“These terms are often used interchangeably, but they have distinct meanings,” notes Masick. “An RFP is a document that outlines the requirements and expectations for an event and requests potential vendors to submit proposals. On the other hand, an RFQ is a request for a specific price quote or bid from vendors. It really helps us to provide the client with the right information if they use the right requests.”

Vendor versus partner:
“If your partner is providing more than a commodity, they are not a vendor—they are an integral part of the success of an event,” points out David Breen, founder of experiential marketing company VDA.

Buffet versus stations:
"Buffets are self-serve, and the food is typically presented in a long, continuous line that may span multiple tables," explains Tammy Johnson, CEO of High Spirits Hospitality. "They’re ideal for large gatherings since they provide a lot of flexibility for guests in terms of portion size and selection. Food stations can be self-serve but are often staffed by a chef or attendant. Each station usually sticks to one food item or to a theme, like a taco station or a carving station. They can provide a more interactive culinary experience for your guests, especially if there’s a chef there to prepare and plate the food."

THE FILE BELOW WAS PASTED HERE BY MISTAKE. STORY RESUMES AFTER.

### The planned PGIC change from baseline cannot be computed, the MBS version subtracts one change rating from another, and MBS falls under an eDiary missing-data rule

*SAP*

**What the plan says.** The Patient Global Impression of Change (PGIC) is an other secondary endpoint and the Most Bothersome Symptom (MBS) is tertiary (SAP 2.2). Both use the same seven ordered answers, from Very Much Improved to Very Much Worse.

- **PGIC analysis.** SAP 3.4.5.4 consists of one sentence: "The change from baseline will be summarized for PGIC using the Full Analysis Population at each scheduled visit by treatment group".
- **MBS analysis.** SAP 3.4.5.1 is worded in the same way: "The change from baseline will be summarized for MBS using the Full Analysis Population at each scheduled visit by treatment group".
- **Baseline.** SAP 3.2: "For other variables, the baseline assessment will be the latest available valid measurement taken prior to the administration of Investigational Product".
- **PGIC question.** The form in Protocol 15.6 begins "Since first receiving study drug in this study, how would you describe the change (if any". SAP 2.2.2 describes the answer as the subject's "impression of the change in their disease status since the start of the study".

Venue capacity versus event capacity: